Puma, mountain lion, cougar, catamount, panther, shadow cat. By which ever name you call it, this magnificent feline species is the most widely distributed carnivore in the western hemisphere. Their range extends from Canada to the most southern parts of Chile and Argentina. Yet, they are barely ever seen. They have earned their shadow cat name. This is true across their entire range, with one exception: Torres del Paine National Park. Found in Chilean Patagonia near the southern tip of the continent, the park provides an incredible backdrop to observing pumas in the wild.

From a scientific standpoint these pumas are not unique. Like elsewhere, female’s territories overlap those of males and of each other, while male territories only overlap those of females. Their home ranges vary from from 24 to 107 km2, with females occupying smaller territories than males. Guanacos, a camelid species, is the puma’s most important prey item in the area. Though between 60-74% of the puma’s diet is comprised of native herbivore species in this part of Patagonia, domestic sheep are often preyed upon as well.

The question remains, why is it possible to see pumas in this part of the world, and not anywhere else? The answer is conservation. The seven hundred square mile park and the adjacent 6,662 hectare Laguna Amarga Ranch provide a healthy prey base and a safe haven where the animals are not persecuted or negatively affected by people in any way. This has led to some of the highest puma densities found anywhere in the world, with one area of the park reportedly having up to three pumas per square kilometer. A subset of these pumas has learned that they don’t have to fear humans. They sleep, hunt, and raise their young, without a care in the world that tourists are staring at them.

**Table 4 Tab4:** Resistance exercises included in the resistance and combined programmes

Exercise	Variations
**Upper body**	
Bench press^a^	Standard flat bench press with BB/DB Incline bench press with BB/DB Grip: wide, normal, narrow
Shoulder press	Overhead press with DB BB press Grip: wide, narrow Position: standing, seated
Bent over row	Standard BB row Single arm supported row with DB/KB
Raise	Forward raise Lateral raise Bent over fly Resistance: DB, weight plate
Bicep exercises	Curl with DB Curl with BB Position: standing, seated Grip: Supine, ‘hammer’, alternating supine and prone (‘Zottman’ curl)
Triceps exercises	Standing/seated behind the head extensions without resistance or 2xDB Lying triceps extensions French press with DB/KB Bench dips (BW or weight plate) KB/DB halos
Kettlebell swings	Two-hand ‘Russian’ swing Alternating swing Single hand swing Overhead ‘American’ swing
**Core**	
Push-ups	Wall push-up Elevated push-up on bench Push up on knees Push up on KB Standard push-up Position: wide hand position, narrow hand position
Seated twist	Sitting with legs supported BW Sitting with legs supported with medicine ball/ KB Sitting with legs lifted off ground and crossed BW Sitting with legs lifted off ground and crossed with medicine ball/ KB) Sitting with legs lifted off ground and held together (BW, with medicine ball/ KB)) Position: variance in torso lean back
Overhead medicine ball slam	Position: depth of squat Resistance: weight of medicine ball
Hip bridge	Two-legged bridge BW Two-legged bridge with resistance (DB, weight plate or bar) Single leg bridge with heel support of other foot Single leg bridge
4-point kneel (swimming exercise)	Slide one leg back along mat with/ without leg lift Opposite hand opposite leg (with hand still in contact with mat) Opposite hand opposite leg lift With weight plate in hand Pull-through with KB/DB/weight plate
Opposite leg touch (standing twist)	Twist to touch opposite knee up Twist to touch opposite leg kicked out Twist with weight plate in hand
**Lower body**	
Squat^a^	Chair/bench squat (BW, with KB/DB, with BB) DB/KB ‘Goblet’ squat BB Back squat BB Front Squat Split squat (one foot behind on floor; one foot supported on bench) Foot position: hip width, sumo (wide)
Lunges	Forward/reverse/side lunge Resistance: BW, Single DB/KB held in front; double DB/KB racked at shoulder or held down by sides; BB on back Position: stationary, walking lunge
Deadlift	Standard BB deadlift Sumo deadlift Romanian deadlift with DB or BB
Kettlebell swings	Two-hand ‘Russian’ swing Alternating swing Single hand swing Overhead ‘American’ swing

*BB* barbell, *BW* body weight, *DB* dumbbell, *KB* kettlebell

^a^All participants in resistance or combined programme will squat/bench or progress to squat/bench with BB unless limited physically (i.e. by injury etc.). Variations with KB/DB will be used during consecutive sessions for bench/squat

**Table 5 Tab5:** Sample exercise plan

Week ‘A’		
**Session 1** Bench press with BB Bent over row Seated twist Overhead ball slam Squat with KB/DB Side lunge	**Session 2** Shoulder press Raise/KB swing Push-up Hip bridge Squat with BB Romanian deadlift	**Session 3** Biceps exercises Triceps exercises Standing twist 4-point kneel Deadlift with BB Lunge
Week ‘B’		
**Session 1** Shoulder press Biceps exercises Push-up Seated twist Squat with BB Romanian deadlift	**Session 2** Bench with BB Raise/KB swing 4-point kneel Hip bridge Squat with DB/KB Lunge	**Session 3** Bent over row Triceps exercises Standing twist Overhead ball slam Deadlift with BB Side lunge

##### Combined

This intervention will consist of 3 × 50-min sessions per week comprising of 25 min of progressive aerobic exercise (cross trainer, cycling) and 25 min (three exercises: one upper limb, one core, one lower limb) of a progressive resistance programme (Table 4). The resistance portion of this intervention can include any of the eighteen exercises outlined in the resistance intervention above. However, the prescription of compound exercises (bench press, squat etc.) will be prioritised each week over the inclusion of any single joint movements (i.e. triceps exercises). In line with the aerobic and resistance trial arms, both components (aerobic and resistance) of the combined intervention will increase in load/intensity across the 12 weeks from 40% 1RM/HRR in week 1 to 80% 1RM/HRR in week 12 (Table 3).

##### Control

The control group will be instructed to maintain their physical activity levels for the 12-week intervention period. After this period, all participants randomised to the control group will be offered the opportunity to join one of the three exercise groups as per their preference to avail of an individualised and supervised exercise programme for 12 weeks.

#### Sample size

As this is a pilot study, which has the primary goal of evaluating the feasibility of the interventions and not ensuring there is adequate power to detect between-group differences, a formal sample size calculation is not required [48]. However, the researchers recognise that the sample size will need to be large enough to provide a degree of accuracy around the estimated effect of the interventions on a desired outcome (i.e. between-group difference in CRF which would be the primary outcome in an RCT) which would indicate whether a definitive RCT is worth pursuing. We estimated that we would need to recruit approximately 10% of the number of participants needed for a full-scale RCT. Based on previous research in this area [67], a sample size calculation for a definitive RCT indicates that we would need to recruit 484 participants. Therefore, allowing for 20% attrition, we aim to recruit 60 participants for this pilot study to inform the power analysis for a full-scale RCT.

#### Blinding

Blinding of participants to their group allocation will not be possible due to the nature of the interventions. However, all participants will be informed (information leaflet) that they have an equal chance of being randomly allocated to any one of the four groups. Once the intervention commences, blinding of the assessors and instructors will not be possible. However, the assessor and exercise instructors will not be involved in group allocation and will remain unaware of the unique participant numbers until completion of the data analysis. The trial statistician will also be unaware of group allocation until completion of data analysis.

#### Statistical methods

These mountain lions are the lucky ones. During interviews conducted in 2005 and 2006, Anna Kusler and her colleges determined that 86% of ranchers surrounding Torres del Paine National Park had a negative perception of pumas. This was due to pumas predating their sheep. Consequently, persecution of these animals continues to this day. In previous years, up to seventy-five pumas have been killed in the area annually. The situation is by no means black and white, as both wildlife and people need to be able to coexist. Several options can reduce the conflict between cougars and people. This includes using livestock guarding dogs to protect the free roaming sheep, corralling sheep at night, and eco-tourism.

The owners of Laguna Amarga Ranch have switched their business from livestock husbandry to puma watching. Up to four tour companies offer puma watching safaris during the summer months on their land. To these ranchers, an alive puma is more valuable than a dead one. With time, this opinion of pumas may be acquired in other parts of their range, allowing pumas to step out of the shadows.

Cougar Management Guidelines Working Group. 2005. Cougar management guidelines. First edition. WildFutures, Bainbridge Island, Washington.
Franklin W. et al. 1999. Ecology of the Patagonia puma Felis concolor patagonica in southern Chile. Biol. Conserv. 90: 33–40.
Hornocker M. et al. 2010. Cougar, Ecology and Conservation. 91-99.
Kusler A. et al. 2017. Local perceptions of pumalivestock conflict surrounding Torres Del Paine NP, Chile. Cat News 65, 13-16, 2017.
Zanon Martínez J.I. et al. 2012. The ecological role of native and introduced species in the diet of the puma Puma concolor in southern Patagonia. Oryx 46, 106-111.